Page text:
EMULTIHOP       Multihop attempted (POSIX.1)

       ENAMETOOLONG    Filename too long (POSIX.1)

       ENETDOWN        Network is down (POSIX.1)

       ENETRESET       Connection aborted by network (POSIX.1)

       ENETUNREACH     Network unreachable (POSIX.1)

       ENFILE	       Too many open files in system (POSIX.1)

       ENOBUFS	       No buffer space available (POSIX.1 (XSI STREAMS option))

       ENODATA	       No message is available on the STREAM head read queue (POSIX.1)

       ENODEV	       No such device (POSIX.1)

       ENOENT	       No such file or directory (POSIX.1)

       ENOEXEC	       Exec format error (POSIX.1)

       ENOKEY	       Required key not available

       ENOLCK	       No locks available (POSIX.1)

       ENOLINK	       Link has been severed (POSIX.1)

       ENOMEDIUM       No medium found

       ENOMEM	       Not enough space (POSIX.1)

       ENOMSG	       No message of the desired type (POSIX.1)

       ENONET	       Machine is not on the network

       ENOPKG	       Package not installed

       ENOPROTOOPT     Protocol not available (POSIX.1)

       ENOSPC	       No space left on device (POSIX.1)

       ENOSR	       No STREAM resources (POSIX.1 (XSI STREAMS option))

       ENOSTR	       Not a STREAM (POSIX.1 (XSI STREAMS option))

       ENOSYS	       Function not implemented (POSIX.1)

       ENOTBLK	       Block device required

       ENOTCONN        The socket is not connected (POSIX.1)

       ENOTDIR	       Not a directory (POSIX.1)

       ENOTEMPTY       Directory not empty (POSIX.1)

       ENOTSOCK        Not a socket (POSIX.1)

       ENOTSUP	       Operation not supported (POSIX.1)

       ENOTTY	       Inappropriate I/O control operation (POSIX.1)

       ENOTUNIQ        Name not unique on network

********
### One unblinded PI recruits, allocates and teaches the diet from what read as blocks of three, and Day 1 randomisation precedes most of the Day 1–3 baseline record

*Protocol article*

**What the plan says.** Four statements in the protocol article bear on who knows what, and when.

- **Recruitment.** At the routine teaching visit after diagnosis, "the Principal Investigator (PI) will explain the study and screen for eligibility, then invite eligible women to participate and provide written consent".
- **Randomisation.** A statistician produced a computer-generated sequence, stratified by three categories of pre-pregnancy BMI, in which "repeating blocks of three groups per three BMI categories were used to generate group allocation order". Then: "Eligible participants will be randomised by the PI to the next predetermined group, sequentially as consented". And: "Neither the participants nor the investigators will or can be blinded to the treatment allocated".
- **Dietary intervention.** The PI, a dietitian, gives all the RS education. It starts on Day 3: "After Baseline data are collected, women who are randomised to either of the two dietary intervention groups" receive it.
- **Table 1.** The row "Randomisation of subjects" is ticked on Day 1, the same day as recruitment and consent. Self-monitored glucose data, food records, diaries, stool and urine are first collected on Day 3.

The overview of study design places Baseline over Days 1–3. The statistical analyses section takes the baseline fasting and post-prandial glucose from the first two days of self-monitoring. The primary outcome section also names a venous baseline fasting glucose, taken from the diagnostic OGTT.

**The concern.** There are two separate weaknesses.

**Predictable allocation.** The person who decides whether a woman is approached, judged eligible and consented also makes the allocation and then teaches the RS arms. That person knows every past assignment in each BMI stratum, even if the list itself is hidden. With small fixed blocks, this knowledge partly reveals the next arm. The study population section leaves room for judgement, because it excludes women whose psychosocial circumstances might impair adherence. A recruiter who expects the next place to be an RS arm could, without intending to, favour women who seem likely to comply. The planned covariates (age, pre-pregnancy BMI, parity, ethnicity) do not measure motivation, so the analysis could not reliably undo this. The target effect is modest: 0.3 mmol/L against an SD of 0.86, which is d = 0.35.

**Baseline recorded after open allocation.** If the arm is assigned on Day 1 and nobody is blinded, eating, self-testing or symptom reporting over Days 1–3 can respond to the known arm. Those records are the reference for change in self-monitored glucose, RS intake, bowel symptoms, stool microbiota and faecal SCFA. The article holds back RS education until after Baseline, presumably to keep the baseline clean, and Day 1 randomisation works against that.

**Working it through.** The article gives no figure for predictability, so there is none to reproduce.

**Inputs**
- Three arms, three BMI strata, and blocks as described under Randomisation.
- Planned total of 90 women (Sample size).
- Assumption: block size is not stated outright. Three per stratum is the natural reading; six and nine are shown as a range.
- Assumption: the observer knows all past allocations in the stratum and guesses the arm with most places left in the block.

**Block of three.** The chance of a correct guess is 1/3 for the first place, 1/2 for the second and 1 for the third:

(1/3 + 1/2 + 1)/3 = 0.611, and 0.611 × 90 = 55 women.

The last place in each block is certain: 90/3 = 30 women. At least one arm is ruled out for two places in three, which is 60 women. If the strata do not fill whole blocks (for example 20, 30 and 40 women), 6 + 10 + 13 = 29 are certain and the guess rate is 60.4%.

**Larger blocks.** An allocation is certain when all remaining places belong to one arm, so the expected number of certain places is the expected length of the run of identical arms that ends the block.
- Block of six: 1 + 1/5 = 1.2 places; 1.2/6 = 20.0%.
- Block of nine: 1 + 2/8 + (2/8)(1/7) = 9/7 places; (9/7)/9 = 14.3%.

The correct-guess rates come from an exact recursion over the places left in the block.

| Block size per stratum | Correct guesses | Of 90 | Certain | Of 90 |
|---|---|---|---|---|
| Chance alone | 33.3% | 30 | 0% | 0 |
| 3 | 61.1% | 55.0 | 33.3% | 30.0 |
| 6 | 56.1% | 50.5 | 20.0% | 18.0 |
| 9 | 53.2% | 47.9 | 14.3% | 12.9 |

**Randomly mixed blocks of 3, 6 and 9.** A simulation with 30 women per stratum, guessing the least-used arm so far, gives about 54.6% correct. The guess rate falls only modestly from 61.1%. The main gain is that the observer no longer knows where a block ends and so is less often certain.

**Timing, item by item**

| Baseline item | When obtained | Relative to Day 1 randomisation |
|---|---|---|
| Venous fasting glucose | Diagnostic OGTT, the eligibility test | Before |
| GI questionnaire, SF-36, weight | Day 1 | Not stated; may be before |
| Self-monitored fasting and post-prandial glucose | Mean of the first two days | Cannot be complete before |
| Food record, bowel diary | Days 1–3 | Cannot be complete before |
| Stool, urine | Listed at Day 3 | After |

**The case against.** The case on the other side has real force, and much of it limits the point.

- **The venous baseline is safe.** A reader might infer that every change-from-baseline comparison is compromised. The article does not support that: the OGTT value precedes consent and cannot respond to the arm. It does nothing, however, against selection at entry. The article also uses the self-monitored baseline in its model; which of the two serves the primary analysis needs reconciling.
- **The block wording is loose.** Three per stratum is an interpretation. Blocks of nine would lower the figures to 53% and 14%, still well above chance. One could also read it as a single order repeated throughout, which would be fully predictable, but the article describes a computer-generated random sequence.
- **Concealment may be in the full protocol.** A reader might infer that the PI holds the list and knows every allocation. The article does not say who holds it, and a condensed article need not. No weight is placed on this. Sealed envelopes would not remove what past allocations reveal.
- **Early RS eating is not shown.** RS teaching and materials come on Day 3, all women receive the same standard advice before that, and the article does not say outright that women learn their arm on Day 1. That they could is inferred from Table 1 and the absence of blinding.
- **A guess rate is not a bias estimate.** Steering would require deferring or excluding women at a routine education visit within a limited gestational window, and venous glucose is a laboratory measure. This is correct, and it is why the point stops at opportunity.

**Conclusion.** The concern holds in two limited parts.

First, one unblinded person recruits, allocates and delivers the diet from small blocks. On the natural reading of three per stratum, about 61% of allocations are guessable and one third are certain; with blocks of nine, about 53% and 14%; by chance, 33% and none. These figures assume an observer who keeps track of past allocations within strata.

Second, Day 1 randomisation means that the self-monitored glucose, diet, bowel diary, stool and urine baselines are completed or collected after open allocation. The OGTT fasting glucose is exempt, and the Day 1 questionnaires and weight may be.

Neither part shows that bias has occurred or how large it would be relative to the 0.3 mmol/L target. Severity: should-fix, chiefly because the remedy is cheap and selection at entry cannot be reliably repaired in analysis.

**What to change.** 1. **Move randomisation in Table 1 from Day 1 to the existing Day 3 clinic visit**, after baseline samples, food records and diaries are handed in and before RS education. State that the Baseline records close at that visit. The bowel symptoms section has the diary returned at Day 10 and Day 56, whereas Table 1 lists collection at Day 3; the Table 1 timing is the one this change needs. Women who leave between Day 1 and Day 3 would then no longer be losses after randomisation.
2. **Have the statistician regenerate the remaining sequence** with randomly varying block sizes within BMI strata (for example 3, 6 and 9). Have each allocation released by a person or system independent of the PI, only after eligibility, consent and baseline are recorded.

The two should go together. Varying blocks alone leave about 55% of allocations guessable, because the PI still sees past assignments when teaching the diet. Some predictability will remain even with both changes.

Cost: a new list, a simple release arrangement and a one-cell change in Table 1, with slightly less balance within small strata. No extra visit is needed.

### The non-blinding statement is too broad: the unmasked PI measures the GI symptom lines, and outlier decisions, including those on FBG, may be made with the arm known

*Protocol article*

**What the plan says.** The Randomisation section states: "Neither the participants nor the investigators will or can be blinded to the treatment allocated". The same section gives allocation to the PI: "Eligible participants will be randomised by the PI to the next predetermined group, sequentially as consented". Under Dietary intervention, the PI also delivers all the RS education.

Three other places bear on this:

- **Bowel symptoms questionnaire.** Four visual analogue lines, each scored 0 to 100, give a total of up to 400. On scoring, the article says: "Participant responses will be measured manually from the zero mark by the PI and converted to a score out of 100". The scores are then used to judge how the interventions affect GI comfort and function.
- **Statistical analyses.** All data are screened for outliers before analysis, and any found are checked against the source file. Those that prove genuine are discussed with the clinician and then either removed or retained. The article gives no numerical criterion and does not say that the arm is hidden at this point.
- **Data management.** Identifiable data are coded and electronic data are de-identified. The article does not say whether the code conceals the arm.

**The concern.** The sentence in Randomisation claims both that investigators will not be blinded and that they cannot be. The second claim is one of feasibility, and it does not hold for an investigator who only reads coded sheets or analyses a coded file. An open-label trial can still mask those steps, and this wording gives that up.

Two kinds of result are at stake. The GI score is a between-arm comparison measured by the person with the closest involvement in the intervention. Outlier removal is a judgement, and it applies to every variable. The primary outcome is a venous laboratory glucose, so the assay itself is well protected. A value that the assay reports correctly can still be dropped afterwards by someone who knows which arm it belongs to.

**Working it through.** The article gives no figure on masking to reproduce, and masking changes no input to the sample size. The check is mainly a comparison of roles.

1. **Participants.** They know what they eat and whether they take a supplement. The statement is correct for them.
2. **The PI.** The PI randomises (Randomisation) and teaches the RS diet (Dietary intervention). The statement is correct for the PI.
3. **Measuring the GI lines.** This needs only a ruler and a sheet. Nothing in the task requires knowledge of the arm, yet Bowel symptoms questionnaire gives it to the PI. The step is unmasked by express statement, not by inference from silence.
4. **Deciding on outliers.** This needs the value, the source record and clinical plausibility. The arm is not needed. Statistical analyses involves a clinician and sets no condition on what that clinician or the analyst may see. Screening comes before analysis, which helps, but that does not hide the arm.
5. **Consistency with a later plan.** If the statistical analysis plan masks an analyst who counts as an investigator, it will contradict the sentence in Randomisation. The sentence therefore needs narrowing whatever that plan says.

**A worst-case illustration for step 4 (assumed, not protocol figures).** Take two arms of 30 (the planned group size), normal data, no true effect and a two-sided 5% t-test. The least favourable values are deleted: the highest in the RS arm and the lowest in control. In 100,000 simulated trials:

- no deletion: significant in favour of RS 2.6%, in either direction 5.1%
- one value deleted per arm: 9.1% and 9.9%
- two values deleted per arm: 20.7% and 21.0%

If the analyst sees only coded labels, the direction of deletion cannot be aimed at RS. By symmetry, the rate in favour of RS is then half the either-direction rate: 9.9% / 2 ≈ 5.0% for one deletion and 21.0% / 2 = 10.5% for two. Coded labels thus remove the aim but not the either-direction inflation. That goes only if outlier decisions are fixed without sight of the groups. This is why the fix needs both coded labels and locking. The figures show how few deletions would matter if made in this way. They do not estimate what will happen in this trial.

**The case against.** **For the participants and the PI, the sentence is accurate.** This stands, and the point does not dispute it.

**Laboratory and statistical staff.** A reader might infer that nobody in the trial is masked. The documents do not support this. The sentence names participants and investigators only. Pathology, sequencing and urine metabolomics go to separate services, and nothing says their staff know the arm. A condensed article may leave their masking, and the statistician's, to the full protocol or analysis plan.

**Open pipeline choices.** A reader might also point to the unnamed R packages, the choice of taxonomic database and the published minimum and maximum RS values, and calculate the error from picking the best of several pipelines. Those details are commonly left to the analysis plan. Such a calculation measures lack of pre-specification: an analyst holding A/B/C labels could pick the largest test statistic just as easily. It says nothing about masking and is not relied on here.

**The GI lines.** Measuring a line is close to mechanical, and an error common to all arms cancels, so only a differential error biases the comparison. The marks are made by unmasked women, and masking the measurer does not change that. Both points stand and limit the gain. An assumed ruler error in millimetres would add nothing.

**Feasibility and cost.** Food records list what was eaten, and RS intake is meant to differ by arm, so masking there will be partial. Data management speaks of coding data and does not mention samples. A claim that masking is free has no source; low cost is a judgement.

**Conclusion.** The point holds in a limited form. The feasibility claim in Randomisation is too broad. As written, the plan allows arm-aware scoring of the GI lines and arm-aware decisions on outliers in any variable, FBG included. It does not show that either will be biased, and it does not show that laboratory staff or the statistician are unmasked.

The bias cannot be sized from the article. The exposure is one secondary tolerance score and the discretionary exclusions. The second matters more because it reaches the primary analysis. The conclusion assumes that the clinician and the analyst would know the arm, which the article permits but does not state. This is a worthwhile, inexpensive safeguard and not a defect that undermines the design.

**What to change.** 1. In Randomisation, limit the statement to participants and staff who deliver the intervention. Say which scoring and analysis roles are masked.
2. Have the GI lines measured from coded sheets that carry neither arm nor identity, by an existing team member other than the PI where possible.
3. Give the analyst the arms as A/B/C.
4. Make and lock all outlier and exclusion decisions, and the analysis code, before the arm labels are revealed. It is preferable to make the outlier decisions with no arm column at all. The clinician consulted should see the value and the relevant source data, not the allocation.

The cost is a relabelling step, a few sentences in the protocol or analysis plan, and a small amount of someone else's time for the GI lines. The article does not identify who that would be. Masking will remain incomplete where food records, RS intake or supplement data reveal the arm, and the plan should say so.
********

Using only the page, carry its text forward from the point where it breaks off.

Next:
ENXIO	       No such device or address (POSIX.1)

       EOPNOTSUPP      Operation not supported on socket (POSIX.1)

		       (ENOTSUP  and  EOPNOTSUPP  have	the same value on Linux, but according to
		       POSIX.1 these error values should be distinct.)

       EOVERFLOW       Value too large to be stored in data type (POSIX.1)

       EPERM	       Operation not permitted (POSIX.1)

       EPFNOSUPPORT    Protocol family not supported

       EPIPE	       Broken pipe (POSIX.1)

       EPROTO	       Protocol error (POSIX.1)

       EPROTONOSUPPORT Protocol not supported (POSIX.1)

       EPROTOTYPE      Protocol wrong type for socket (POSIX.1)

       ERANGE	       Result too large (POSIX.1, C99)

       EREMCHG	       Remote address changed

       EREMOTE	       Object is remote

       EREMOTEIO       Remote I/O error

       ERESTART        Interrupted system call should be restarted

       EROFS	       Read-only file system (POSIX.1)

       ESHUTDOWN       Cannot send after transport endpoint shutdown

       ESPIPE	       Invalid seek (POSIX.1)

       ESOCKTNOSUPPORT Socket type not supported

       ESRCH	       No such process (POSIX.1)

       ESTALE	       Stale file handle (POSIX.1)

		       This error can occur for NFS and for other file systems

       ESTRPIPE        Streams pipe error

       ETIME	       Timer expired (POSIX.1 (XSI STREAMS option))

		       (POSIX.1 says "STREAM ioctl(2) timeout")

       ETIMEDOUT       Connection timed out (POSIX.1)

       ETXTBSY	       Text file busy (POSIX.1)

       EUCLEAN	       Structure needs cleaning

       EUNATCH	       Protocol driver not attached

       EUSERS	       Too many users

       EWOULDBLOCK     Operation would block (may be same value as EAGAIN) (POSIX.1)

       EXDEV	       Improper link (POSIX.1)

       EXFULL	       Exchange full

NOTES
       A common mistake is to do

	   if (somecall() == -1) {
	       printf("somecall() failed\n");
	       if (errno == ...) { ... }
	   }

       where errno no longer needs to have the value it had upon return from somecall() (i.e., it
       may have been changed by the printf(3)).  If the value of errno should be preserved across
       a library call, it must be saved:

	   if (somecall() == -1) {
	       int errsv = errno;
	       printf("somecall() failed\n");
	       if (errsv == ...) { ... }
	   }

       It was common in traditional C to declare errno manually (i.e., extern int errno)  instead
       of  including  <errno.h>.  Do not do this.  It will not work with modern versions of the C
       library.  However, on (very) old UNIX systems, there may be no <errno.h> and the  declara-
       tion is needed.

SEE ALSO
       err(3), error(3), perror(3), strerror(3)

COLOPHON
       This  page  is  part of release 3.53 of the Linux man-pages project.  A description of the
       project,    and	  information	 about	  reporting    bugs,	can    be    found     at
       http://www.kernel.org/doc/man-pages/.

					    2008-07-09					 ERRNO(3)